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Nov 10

Small, small world

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They say, it’s a small world. Well we were just handed a good example of how small it really is We sat down with 5 cruisers who seemed to have been here in Rio Dulce for awhile, to ask some questions on the layout of the town, and where we could find certain things. In the conversation they asked us where we were from………Mississauga, Ontario,…. actually, Port Credit. One of the guys says, “I used to work in the marina”, that’s where we left from. Then he asked us about our boat there, We told him we had our first boat there named, White Squirrel, he knew it well, a Grampian 23………..he sold it to us. Up until now, we had never met him in person. Coincidence, or what…… 

The guy in the yellow shirt         


We are settling in to our new location here, at Catamaran Island Hotel and Marina, and are really enjoying the place. The hotel section rents cabins on the water, while the marina docks up to 50 boats, all on a small island, only transportation is by water.

The cruising season is just beginning, hurricane season is over, so most boats here are getting ready to leave. We plan on staying awhile and seeing the country. The weather has been the biggest surprise, it has stayed in the 80s during the day, while the nights are cool. We have had our share of rain, but after all it’s a rain forest, the land is very lush.

(Click on any photo to enlarge)

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The other day we went for a hike, to get some exercise, along a road known as the Pipeline Road. Good name for it as it has pipeline, from Puerto Barrios, a little town to our south to Mexico. Beside it they have built a road which services the rubber farms that are around this area, dotted with houses that range from simple one room structures to luxurious riverfront properties.

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Rubber tapping is the process by which latex is collected from a rubber tree. The latex is harvested by slicing a groove into the bark of the tree at a depth of a quarter inch with a hooked knife and peeling back the bark. This process does not harm the tree. In fact, a single tree can be tapped for 30-40 years.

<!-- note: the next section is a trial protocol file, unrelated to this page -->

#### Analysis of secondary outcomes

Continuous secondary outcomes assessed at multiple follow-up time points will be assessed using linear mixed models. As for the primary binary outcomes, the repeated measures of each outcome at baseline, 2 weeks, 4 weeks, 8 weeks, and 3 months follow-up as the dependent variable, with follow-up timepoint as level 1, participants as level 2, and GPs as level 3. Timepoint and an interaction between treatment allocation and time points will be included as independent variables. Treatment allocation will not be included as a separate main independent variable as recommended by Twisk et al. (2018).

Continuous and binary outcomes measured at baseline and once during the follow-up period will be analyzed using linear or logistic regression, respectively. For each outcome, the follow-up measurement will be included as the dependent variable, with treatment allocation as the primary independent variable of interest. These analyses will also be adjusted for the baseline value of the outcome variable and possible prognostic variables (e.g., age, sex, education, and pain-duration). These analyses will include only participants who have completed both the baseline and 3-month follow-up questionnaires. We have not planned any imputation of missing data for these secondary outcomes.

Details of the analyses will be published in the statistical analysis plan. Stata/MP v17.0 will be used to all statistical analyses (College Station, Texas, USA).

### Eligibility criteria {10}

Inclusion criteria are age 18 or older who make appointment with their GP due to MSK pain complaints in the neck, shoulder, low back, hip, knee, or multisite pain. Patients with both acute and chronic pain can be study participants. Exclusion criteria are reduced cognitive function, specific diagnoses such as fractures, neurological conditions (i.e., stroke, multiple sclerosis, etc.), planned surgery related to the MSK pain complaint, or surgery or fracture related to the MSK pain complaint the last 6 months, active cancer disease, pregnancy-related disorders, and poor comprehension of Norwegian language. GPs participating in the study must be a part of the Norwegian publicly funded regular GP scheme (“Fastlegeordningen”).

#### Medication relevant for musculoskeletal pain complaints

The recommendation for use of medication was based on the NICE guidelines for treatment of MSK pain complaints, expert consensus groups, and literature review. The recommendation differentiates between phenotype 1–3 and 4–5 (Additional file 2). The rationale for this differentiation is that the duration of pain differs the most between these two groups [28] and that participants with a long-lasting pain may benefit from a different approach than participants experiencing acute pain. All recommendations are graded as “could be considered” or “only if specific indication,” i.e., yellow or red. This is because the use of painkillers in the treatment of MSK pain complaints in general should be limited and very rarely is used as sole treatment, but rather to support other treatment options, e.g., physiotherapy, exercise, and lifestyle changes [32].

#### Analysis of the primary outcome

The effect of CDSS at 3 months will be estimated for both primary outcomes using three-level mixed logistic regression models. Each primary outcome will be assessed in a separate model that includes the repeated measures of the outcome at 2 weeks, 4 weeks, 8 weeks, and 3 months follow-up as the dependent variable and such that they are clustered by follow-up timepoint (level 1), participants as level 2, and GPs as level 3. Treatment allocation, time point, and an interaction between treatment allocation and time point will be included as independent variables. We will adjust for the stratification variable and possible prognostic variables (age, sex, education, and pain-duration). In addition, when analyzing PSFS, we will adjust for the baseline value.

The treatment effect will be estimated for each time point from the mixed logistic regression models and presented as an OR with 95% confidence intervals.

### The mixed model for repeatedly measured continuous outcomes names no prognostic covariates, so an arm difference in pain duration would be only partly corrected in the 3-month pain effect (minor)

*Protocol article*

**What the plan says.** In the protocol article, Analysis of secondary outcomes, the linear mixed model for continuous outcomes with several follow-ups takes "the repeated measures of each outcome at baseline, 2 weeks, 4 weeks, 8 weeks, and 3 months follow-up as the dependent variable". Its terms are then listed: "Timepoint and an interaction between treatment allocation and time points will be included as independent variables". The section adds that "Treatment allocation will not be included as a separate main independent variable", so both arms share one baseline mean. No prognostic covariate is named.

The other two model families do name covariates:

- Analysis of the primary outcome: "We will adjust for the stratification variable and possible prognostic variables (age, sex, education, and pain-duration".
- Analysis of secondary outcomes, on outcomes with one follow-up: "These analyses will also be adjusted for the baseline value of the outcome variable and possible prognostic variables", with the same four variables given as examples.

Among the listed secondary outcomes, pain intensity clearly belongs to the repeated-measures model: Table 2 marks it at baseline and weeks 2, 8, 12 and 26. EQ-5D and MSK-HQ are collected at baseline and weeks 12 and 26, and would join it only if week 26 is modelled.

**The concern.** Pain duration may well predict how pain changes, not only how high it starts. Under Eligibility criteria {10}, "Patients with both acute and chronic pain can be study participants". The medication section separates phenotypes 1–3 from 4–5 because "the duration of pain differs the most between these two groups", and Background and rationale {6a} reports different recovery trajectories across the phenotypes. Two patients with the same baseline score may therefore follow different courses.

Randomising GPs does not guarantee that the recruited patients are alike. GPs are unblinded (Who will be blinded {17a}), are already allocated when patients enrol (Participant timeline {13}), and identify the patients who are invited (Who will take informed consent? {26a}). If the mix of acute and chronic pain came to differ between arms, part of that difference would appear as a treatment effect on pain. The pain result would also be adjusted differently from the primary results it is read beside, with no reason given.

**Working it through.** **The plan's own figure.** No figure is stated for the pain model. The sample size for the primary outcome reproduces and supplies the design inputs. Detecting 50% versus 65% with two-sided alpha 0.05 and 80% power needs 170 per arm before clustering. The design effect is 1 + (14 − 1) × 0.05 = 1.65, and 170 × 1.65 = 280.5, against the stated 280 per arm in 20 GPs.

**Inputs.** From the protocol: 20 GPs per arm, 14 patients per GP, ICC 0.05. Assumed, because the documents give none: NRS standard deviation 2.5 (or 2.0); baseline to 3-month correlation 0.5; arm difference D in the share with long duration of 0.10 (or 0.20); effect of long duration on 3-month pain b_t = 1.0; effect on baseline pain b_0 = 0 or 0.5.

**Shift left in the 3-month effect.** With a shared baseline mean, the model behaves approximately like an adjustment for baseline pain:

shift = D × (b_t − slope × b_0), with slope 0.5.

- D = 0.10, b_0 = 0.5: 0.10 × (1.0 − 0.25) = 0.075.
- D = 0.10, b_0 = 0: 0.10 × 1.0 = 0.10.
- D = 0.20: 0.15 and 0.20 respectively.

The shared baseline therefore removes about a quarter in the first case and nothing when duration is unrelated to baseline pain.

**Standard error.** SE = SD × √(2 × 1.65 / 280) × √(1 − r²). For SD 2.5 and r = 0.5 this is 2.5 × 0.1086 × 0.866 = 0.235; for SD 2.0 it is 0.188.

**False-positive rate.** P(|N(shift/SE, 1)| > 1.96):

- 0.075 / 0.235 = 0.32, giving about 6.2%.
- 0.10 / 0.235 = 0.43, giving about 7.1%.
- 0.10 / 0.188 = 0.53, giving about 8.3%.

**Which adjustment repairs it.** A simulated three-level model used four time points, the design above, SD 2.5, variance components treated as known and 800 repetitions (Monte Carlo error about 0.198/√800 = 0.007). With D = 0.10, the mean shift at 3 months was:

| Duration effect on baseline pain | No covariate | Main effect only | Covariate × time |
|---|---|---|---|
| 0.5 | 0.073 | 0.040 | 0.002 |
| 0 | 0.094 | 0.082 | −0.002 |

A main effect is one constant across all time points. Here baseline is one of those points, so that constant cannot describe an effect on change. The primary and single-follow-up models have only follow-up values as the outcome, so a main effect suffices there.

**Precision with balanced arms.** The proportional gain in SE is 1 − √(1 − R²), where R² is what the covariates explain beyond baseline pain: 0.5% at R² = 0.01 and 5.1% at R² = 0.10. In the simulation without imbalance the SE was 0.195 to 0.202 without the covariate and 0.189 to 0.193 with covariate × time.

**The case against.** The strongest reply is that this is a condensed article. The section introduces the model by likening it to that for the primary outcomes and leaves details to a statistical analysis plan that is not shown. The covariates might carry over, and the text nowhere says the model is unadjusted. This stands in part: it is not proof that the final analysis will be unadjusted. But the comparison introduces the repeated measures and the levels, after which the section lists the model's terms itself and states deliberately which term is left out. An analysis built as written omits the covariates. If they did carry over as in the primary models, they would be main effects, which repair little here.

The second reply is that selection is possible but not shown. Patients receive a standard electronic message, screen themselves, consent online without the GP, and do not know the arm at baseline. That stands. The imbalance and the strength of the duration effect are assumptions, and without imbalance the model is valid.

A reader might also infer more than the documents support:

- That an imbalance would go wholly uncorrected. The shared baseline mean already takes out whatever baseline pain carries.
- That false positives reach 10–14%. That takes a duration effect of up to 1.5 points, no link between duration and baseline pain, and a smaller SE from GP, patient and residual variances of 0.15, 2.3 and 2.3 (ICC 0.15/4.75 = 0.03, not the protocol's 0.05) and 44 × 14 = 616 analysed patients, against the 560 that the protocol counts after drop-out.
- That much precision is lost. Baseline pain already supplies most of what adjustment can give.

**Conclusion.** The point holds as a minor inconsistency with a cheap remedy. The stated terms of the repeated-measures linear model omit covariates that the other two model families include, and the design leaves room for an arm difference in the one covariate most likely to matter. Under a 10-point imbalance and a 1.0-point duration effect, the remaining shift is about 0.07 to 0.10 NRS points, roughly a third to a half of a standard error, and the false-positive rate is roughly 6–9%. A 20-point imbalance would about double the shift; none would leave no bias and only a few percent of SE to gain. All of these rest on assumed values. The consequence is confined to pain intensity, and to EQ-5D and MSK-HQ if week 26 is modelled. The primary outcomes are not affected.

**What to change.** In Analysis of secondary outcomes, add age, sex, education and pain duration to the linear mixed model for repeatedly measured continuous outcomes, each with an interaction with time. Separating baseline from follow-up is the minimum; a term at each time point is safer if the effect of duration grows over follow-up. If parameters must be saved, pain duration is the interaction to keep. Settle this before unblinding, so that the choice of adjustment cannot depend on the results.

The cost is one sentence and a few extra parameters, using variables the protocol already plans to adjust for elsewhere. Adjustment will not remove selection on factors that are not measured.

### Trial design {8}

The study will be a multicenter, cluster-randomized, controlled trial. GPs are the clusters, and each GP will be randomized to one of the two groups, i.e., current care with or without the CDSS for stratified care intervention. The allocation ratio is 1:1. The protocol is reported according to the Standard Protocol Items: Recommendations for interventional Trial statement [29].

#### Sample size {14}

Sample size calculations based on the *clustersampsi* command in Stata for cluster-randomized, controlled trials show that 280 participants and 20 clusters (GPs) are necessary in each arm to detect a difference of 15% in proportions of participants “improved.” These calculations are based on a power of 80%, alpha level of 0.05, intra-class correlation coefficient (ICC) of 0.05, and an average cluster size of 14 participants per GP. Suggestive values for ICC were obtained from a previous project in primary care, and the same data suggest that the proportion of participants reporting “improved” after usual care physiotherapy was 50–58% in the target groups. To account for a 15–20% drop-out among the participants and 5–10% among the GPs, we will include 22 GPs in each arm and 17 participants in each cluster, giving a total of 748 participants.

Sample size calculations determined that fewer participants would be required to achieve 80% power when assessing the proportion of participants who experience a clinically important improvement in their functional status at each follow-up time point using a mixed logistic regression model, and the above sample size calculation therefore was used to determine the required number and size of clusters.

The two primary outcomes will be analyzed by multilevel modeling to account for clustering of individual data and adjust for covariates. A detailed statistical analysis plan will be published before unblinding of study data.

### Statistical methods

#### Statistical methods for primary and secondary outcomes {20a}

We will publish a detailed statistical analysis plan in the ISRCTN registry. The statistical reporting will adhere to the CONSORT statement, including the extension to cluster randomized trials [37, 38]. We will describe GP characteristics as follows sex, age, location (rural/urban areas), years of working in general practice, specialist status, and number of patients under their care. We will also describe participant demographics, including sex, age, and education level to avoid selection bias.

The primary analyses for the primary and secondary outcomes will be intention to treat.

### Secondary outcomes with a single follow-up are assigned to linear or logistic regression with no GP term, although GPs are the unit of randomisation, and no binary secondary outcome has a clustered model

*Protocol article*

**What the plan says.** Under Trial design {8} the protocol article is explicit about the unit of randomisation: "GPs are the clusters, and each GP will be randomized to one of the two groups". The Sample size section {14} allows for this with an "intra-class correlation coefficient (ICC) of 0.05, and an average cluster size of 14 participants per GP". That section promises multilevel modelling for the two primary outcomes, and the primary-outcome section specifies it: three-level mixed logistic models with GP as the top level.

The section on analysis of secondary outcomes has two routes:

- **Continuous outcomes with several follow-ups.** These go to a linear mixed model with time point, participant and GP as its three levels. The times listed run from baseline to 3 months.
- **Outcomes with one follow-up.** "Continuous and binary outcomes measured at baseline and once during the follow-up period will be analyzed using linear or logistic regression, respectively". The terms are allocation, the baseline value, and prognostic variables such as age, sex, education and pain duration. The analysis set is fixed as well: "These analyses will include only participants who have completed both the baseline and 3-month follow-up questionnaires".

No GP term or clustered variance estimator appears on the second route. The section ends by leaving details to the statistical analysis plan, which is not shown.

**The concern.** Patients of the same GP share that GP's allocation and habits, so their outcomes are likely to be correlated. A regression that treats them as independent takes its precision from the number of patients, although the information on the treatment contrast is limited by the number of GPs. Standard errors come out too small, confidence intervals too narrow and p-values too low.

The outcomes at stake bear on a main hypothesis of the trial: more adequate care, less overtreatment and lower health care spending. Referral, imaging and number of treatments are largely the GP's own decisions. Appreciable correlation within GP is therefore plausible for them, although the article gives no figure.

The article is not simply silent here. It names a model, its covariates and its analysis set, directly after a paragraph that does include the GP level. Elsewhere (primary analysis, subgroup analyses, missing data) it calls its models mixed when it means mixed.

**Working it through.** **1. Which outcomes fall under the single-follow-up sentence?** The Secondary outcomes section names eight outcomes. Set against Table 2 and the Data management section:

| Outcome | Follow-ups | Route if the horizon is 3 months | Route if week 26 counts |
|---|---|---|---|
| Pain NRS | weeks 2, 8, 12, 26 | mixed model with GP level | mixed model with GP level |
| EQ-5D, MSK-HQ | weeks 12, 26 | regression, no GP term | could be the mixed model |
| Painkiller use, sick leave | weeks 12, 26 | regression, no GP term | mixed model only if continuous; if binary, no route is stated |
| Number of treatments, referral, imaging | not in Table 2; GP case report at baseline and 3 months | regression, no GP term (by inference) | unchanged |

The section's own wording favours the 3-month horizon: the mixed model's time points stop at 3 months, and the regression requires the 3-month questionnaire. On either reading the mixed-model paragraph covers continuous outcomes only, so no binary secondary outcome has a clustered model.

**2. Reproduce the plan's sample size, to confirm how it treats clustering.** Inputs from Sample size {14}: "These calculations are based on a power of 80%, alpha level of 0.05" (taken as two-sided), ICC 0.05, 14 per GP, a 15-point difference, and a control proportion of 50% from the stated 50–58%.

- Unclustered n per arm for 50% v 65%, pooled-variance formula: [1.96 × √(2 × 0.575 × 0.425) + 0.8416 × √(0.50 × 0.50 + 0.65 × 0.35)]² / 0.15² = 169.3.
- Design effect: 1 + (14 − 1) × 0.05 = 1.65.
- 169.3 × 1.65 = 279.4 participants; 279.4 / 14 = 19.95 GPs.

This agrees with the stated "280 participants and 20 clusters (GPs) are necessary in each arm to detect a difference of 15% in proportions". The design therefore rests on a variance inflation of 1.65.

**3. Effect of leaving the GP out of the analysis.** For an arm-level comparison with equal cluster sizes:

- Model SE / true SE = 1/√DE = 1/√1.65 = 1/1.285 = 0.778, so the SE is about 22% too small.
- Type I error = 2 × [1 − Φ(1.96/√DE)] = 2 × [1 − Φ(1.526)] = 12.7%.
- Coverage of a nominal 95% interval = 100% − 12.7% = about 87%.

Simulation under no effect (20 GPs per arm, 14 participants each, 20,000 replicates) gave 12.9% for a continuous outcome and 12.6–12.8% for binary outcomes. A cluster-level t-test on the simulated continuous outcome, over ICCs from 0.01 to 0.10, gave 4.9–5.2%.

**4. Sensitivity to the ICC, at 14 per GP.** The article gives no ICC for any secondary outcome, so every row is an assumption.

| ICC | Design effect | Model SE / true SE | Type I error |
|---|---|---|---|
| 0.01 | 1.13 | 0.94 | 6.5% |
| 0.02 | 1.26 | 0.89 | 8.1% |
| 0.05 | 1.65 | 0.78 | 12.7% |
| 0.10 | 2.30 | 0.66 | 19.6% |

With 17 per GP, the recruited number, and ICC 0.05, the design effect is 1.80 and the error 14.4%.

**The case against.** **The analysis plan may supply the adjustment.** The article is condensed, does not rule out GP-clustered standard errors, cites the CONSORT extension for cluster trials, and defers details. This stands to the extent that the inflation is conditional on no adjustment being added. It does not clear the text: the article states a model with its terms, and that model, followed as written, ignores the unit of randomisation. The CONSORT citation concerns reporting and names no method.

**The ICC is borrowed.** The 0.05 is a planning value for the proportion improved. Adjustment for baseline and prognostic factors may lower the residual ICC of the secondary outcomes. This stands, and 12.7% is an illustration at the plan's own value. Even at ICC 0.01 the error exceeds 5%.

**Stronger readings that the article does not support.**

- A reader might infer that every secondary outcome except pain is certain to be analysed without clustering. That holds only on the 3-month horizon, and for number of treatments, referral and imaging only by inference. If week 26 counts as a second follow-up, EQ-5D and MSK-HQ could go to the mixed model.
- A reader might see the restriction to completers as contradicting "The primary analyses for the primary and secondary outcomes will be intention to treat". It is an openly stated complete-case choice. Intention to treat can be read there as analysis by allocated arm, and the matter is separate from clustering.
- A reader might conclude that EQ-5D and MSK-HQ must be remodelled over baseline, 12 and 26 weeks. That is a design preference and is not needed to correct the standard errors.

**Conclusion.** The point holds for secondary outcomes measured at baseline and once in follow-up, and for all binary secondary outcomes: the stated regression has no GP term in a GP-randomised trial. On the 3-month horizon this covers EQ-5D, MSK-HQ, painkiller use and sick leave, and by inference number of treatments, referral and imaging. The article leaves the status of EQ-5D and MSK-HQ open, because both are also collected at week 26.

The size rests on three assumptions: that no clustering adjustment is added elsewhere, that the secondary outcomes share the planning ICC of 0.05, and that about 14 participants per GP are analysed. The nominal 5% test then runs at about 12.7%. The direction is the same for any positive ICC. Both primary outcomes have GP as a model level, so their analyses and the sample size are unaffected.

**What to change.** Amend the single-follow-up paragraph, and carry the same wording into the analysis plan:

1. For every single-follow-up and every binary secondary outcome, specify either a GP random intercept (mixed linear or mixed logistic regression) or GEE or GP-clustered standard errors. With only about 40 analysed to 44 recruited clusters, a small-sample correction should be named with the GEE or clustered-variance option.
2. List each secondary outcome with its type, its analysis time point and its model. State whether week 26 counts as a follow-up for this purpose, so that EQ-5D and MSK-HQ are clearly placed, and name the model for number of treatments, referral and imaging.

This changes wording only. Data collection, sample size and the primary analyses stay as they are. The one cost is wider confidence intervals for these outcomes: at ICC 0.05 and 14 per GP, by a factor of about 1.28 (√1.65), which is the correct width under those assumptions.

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On the way back we stopped by the roadside market to restock vegetables, and walked away with a 3 bag assortment for less than $5.

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Oct 30

Arriving in Guatemala

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Today we arrived in Guatemala, after a fairly easy sail from Rotan. We are going to miss our beach and great snorkeling but look forward to exploring the beautiful country.

To get into the Rio Dulce, our home  for the next little while, you have to cross a bar which lies across the mouth. Having light wind on our trip, we got here at low tide but by the time we entered the river it had started to rise. Many boats get hung up just off Livingston, the first town, but a bit of luck was on our side today.

After dropping off our documents at the Maritime Service Agency, we spent some time walking around  the small town exercising our legs, after sitting most of the time during our 30 hour trip. We were anchored off the town dock, used by fishermen and water taxis, so it was a busy little place.

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Early, I mean , crack of dawn early, we were woken by returning fishermen. They fish all night out in the bay, then return in the morning to be met by small boats. The smaller boats take their catch and race off to get the fish to market.

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After a quick breakfast, we started up the river motoring slowly watching the birds and taking in the lush scenery. Fast lanchas passed us on both sides ferrying their passengers up the river. We saw a lot of families with, maybe 4 people in the canoes setting small traps to catch crabs. Houses are built along the water, so it was leisure sail through their backyards.